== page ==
Those rates were a floor under initial three-year contracts, state officials said.

Ultimately under the new system, the managed-care companies are expected to negotiate rates with nursing homes and other service providers. The ventilator specialists believed they would be able to get higher rates that way.

That did not happen, nursing home operators say. They say the three managed-care companies, Independence Health Group’s AmeriHealth Caritas, Centene Corp.'s Pennsylvania Health & Wellness, and UPMC Community HealthChoices, have refused to negotiate rates closer to the cost of caring for ventilator patients.

That was too much for Fox Subacute to take, after already losing $27 million on $142 million in revenue at its four nursing homes over the last five years, according to public records. The facility, where 70 percent of the patients are on Medicaid, was banking on being able to negotiate higher rates under managed care for nursing homes, formally called Community HealthChoices.

“We thought we would get it resolved when managed care came in. It didn’t happen,” said Joseph F. Murray, general counsel at Fox Subacute, which is based in Plymouth Meeting. Murray said Fox receives about $500 a day from Medicaid for ventilator patients. The care costs about $630 per day, he said.

AmeriHealth and Centene did not comment. UPMC said it is working on new payment arrangements “that could help nursing facilities that provide high quality care to some of our most medically vulnerable members.”

Robert Hillsee, 66, from Northeast Philadelphia poses for a photos as he uses a ventilator machine at Tulip Special Care in Philadelphia on December 6, 2019. Hillsee is one of the patients using ventilators at Tulip Special Care.
MIGUEL MARTINEZ / Staff Photographer
Robert Hillsee, 66, from Northeast Philadelphia poses for a photos as he uses a ventilator machine at Tulip Special Care in Philadelphia on December 6, 2019. Hillsee is one of the patients using ventilators at Tulip Special Care.

Like Fox, Tulip Special Care, in the East Falls section of Philadelphia, takes only ventilator patients. The 60-bed nursing home on the seventh floor of the former Medical College of Pennsylvania Hospital is unusual, however, in that it opened in 2018, just six months before the Medicaid payment system started in Southeastern Pennsylvania.

That meant that the rate floor for Tulip did not capture the acuity of the patients it serves, said J. Edward Burleigh III, Tulip’s CEO. “We’re behind, and we’ll never be able to catch up unless they renegotiate with us."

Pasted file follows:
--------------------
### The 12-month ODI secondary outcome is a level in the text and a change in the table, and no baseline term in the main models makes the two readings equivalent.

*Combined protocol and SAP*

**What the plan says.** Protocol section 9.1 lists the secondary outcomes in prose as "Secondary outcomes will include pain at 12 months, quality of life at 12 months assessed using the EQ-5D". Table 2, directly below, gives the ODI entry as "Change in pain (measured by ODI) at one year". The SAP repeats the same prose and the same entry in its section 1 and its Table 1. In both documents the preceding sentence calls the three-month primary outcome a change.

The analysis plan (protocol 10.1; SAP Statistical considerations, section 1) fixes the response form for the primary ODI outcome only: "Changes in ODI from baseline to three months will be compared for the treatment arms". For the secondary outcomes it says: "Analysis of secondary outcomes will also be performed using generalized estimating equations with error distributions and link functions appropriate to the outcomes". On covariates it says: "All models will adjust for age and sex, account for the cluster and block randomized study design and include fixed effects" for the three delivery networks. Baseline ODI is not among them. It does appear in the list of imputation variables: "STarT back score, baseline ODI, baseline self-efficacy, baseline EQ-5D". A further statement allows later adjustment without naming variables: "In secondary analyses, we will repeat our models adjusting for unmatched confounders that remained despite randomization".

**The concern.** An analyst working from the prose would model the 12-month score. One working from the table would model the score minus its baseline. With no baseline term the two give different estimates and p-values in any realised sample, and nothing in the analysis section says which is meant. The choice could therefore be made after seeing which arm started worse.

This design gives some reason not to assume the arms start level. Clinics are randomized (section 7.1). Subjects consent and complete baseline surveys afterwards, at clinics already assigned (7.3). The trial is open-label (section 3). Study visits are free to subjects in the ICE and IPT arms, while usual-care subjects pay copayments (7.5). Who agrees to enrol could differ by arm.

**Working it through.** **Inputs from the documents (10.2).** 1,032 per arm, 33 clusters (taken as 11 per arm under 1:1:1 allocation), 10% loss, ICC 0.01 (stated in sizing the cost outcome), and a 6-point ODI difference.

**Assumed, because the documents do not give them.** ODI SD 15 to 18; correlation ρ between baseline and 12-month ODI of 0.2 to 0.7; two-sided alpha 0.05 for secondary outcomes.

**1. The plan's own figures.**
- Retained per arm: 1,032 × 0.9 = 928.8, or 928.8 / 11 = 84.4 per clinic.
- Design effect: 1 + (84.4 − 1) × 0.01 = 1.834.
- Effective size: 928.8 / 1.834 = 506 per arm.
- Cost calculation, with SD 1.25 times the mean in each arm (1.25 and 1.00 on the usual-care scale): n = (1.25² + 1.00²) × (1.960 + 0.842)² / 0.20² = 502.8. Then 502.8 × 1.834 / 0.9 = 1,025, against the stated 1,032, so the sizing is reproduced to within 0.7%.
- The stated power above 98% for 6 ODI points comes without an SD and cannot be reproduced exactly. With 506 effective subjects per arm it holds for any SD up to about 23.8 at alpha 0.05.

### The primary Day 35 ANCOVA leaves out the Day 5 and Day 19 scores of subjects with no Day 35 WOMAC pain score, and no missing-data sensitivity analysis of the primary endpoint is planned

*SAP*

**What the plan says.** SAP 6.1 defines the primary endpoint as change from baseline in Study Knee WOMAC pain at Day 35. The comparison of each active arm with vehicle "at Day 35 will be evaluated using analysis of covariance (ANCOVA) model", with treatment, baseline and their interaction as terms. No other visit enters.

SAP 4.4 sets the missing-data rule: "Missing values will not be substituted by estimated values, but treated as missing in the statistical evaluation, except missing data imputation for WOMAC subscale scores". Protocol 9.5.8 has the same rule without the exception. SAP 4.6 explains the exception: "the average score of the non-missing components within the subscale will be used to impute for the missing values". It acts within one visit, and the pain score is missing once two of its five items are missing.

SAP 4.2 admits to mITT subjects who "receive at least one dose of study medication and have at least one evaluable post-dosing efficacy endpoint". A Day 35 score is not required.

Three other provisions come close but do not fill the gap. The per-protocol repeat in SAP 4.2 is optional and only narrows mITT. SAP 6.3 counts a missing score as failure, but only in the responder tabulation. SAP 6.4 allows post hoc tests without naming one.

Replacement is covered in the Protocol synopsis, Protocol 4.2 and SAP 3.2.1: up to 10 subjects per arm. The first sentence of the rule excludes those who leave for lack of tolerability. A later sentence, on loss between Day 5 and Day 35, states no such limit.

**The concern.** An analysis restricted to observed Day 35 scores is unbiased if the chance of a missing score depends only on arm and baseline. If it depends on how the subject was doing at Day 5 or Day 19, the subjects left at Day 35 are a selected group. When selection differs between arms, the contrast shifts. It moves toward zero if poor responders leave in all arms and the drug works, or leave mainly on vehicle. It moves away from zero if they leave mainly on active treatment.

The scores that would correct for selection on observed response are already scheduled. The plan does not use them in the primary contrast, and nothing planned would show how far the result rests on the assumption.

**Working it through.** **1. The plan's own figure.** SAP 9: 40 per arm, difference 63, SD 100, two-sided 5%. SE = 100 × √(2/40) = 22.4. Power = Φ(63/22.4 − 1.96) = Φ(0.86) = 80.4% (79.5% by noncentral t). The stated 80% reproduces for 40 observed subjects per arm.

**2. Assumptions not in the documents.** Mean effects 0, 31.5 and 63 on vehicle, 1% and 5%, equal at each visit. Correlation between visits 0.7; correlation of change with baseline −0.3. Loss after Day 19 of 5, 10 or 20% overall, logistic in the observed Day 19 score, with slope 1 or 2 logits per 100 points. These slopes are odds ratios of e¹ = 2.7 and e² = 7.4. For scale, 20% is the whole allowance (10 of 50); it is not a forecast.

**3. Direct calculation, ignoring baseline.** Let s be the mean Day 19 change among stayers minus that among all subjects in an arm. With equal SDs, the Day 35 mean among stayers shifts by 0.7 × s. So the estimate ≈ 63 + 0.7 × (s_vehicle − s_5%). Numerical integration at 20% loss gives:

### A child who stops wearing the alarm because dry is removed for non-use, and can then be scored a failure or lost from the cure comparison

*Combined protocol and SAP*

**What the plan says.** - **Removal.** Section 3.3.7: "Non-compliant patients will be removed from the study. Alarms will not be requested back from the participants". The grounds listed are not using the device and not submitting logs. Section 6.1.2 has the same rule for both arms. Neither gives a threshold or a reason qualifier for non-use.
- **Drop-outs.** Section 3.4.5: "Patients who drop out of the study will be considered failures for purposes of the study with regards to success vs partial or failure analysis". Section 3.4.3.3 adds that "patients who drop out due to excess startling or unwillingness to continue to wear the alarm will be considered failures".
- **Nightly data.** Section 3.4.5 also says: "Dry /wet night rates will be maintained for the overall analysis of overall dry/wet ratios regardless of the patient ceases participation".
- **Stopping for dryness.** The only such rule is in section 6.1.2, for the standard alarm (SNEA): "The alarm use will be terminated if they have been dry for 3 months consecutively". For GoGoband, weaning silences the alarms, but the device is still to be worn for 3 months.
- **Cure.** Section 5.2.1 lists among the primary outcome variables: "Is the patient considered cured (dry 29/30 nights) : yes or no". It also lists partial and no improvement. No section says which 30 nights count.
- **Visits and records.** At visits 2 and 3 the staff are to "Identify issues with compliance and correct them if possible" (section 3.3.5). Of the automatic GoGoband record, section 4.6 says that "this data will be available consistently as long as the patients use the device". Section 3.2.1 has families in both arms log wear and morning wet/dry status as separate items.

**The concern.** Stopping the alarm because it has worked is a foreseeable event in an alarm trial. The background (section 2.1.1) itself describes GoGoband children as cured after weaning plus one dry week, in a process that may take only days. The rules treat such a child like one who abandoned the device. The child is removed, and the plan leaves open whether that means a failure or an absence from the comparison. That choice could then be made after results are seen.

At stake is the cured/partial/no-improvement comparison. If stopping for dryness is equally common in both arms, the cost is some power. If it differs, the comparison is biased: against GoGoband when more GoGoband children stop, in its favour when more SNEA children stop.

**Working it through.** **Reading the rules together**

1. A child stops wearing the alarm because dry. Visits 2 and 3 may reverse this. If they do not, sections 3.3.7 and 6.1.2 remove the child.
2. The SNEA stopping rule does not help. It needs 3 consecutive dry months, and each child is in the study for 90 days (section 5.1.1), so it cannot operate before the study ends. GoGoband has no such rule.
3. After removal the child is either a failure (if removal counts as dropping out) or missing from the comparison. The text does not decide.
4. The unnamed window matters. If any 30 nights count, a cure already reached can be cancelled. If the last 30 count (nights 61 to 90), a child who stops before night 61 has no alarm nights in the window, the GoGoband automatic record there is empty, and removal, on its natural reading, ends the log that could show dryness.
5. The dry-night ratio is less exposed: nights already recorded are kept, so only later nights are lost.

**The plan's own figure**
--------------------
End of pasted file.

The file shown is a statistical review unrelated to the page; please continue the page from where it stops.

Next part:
How long can Tulip hang on?

“It can’t last too much longer,” said Michael F. Young, an investor in Tulip, which spent $4.5 million on construction. “There has to be a real understanding of what it costs to run this level of facility.”

If Tulip can’t survive, that would displace patients like Robert Hillsee, 66, from Northeast Philadelphia. At home he uses a ventilator at night and was at Tulip this month for rehabilitation of his right leg, which lost its strength after he spent a long time in bed after his left leg was amputated.

“I can’t stand,” Hillsee said. “I’m just weak all over.”

The only nursing home in Delaware County that takes ventilator patients, Aventura at Prospect, is bucking the trend by keeping its 30-bed unit open.

Facility administrator Aharon Franco said the home, with new owners for about a year, wants to be a community partner. “Right now, that’s the need. There are no other vent beds. Everybody is just shutting their doors,” he said.

An effort to help the facilities is underway in Harrisburg.

State Sen. Camera Bartolotta, a Republican representing Southwestern Pennsylvania, recently cosponsored a bill that would provide $7 million more annually, or up to an additional $130 a day per ventilator patient statewide. Still, this late in the year, the measure would need a miracle to become a reality.

“We were so hoping it would be something that would be a wonderful Christmas gift to a lot of these families who are extremely nervous and wary of what’s going to be happening to their loved ones in these homes that are really financially strapped,” said Bartolotta, who is cosponsoring the bill with Republican colleague Dan Laughlin, who represents Erie County.

“These are not disposable people,” said Bartolotta.